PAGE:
(AMC+/DirecTV/Shudder/VOD) This is the second in a three-part series of recommendations regarding films about Mary Shelley. Unlike MARY SHELLEY, A NIGHTMARE WAKES is far more about Mary writing FRANKENSTEIN, often through surreal vignettes, although first-time feature writer/director Nora Unkel also focuses on Mary’s tragic pregnancies and miscarriages. Unsurprisingly, the act of writing FRANKENSTEIN is rather bluntly portrayed in a way that may feel obvious, but works within the context of the film.

I was lukewarm about this take on Mary Shelley when I first watched it. It seemed rather reductive, and the plotting and visuals — especially the color timing — felt heavy-handed. However, after watching MARY SHELLEY, I saw them as two sides of the same coin. Each film neglects certain facets of her life, while highlighting what each filmmaker wanted to extoll and/or examine. Mary Shelley is a fascinating figure in that you can piece together her life in a myriad of ways; one can practically stitch together any narrative you want from her life. Consequently, it is far more telling about the writer/director than about Mary Shelley herself, and often about using the back-story of a person as a springboard for further social and cultural scrutiny.

I feel the ‘biopic’ label is one that viewers ascribe to films when they know it’s based on someone’s life, regardless of whether the film or work is intended as such; viewers often expect it to hew as close to reality and historic facts as possible. That’s not necessarily the case. I can understand some folks feeling ‘betrayed’ when the persona presented doesn’t align, and there are definitely moral quandaries that come with misrepresenting one’s life to tell your own tale.* However: these auteurs are adapting pre-existing works, except that the pre-existing work is someone’s life story.

I’d love to write more about similar extrapolations regarding recreating people’s lives and events (for another recent example, see: ONE NIGHT IN MIAMI… — no one knows exactly what went down when Muhammad Ali, Malcolm X, Sam Cooke, and Jim Brown met that night), whether this sort of personal pseudo-non-fiction is fan-fiction, the history of this sort of narrative handling, and how folks react differently to fictional portrayals of real people depending on the medium, but instead I’ll post a link to the A NIGHTMARE WAKES trailer:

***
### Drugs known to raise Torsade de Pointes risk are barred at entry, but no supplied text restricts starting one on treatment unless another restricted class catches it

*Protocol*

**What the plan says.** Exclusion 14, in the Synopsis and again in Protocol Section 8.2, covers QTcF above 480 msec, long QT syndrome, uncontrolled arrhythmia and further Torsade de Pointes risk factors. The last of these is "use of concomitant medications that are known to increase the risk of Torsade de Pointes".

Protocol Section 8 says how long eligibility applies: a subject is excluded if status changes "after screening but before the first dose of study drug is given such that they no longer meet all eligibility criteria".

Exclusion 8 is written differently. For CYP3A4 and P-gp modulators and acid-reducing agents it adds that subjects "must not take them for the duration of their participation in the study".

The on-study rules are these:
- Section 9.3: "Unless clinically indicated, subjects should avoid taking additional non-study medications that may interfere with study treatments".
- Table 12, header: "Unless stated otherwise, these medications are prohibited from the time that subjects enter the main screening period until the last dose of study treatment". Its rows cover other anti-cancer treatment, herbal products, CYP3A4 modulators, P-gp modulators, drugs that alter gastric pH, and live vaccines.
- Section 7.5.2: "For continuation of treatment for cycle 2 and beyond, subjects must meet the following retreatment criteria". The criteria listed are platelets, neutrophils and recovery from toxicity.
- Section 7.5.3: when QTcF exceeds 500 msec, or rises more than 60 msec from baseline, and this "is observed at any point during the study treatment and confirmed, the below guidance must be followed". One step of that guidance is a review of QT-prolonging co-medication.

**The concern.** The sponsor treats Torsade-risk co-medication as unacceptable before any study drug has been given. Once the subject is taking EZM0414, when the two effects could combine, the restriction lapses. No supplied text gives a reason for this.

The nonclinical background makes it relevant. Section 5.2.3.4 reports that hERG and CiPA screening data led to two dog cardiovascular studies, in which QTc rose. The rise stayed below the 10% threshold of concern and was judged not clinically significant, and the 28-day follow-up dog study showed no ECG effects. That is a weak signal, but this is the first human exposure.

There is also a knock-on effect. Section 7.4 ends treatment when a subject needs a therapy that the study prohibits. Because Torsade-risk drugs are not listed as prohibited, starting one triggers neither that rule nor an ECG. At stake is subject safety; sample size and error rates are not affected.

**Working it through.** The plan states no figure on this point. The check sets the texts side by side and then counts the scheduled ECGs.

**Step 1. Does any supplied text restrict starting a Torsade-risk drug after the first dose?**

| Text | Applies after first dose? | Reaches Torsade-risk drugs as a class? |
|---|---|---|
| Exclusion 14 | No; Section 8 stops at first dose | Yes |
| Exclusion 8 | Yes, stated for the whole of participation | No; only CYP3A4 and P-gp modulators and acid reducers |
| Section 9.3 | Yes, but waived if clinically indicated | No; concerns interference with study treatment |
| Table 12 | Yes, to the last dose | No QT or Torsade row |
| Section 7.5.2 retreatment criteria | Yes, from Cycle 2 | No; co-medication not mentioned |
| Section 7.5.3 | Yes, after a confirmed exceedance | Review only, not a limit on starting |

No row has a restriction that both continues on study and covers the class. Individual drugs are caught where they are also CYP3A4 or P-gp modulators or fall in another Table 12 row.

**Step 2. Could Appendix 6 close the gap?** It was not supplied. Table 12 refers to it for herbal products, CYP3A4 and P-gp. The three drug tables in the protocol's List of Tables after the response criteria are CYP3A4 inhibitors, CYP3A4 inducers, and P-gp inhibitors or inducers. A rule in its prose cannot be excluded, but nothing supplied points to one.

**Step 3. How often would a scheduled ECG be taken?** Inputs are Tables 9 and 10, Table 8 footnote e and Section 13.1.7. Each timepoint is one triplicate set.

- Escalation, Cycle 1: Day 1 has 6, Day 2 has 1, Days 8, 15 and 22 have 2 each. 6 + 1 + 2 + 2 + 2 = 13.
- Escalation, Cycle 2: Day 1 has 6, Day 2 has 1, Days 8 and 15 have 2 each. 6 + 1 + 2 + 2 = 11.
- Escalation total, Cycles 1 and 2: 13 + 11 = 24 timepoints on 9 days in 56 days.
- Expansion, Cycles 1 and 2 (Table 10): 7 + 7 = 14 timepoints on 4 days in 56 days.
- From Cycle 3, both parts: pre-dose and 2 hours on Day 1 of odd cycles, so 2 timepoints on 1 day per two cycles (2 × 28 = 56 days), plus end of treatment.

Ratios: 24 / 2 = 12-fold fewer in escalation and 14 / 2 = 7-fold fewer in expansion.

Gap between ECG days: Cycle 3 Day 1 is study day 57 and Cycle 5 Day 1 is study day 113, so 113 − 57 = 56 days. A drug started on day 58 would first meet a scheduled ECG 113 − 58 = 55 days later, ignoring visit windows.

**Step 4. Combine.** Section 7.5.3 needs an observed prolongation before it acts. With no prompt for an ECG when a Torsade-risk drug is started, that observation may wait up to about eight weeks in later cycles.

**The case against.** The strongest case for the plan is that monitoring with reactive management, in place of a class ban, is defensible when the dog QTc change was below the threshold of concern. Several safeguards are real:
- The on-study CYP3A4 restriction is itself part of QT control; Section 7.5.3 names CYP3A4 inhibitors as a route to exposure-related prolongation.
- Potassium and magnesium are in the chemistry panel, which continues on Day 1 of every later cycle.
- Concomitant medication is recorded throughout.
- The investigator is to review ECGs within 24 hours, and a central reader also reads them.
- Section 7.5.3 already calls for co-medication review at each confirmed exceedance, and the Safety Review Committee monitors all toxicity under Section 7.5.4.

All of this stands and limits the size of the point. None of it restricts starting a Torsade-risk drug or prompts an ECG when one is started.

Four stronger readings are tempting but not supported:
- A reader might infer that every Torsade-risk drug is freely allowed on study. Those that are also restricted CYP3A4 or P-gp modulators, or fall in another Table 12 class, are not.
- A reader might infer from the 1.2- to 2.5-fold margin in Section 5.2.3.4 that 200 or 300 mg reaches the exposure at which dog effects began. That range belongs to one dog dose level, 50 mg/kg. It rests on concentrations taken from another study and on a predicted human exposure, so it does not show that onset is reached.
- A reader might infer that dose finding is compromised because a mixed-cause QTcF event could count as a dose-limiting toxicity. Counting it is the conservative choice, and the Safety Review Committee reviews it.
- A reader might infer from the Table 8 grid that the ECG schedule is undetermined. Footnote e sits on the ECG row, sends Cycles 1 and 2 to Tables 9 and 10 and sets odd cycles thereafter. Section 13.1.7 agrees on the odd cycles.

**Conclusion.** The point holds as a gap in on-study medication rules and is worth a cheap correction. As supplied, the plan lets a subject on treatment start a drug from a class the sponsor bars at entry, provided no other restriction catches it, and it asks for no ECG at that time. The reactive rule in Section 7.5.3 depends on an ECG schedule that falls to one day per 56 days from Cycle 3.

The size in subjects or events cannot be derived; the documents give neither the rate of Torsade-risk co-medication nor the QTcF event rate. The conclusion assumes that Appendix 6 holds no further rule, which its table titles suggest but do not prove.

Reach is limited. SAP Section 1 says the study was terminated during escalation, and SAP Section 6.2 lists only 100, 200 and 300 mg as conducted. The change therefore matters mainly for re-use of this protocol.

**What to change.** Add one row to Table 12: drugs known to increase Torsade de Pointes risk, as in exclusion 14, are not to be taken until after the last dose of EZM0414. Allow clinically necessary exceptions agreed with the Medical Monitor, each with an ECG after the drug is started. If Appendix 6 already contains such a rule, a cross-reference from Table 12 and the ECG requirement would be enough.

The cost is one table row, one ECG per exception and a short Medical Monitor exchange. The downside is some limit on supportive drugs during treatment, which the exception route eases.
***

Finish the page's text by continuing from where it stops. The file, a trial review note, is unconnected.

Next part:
“I feel like it’s a story. My story.”

  • I am not a Mary Shelley scholar — I only know the basics of her life — so I can’t speak as to whether MARY SHELLEY or A NIGHTMARE WAKES betrayed her. I’ll note that I did previously recommend SHIRLEY, which I initially believed to willfully misrepresent Shirley Jackson’s life to tell another’s tale. However, I believe I was guilty of assuming the film would play by traditional biopic rules, and not be its own work, and later on ‘rediscovered’ the film regarding its intent.


(AMC+/VOD)? This is the first in a three-part series of recommendations regarding films about Mary Shelley.

At this point, I’ve seen more films about Mary Shelley than I’ve seen FRANKENSTEIN adaptations. That makes sense though, as Mary Shelley is endlessly fascinating. This take on her life is from Haifaa Al-Mansour (WADJDA, and the previously recommended THE PERFECT CANDIDATE) and starts off surprisingly early in Mary’s life, before she meets Percy, immediately giving Mary her own autonomy.

I’m sure many have their image of what they expect for someone portraying Mary Shelley, but I don’t, and I have no qualms with Elle Fanning’s portrayal. It’s sharp, and Fanning exudes a haunted quality, and how she darts her eyes in specific scenes plays rather effectively.

Al-Mansour rightfully leans on how much of a dick Percy (Douglas Booth) is — especially concerning his constant bullying about having an open relationship — but she also casts Mary’s stepsister Claire (Bel Powley) in a rather unglamorous light, portraying her as a foolish girl who latches onto Mary and simply won’t let go until she latches onto Lord Byron (Tom Sturridge). In short, this is less a piece about Mary Shelley writing FRANKENSTEIN and more about Mary herself, and it’s a welcome relief.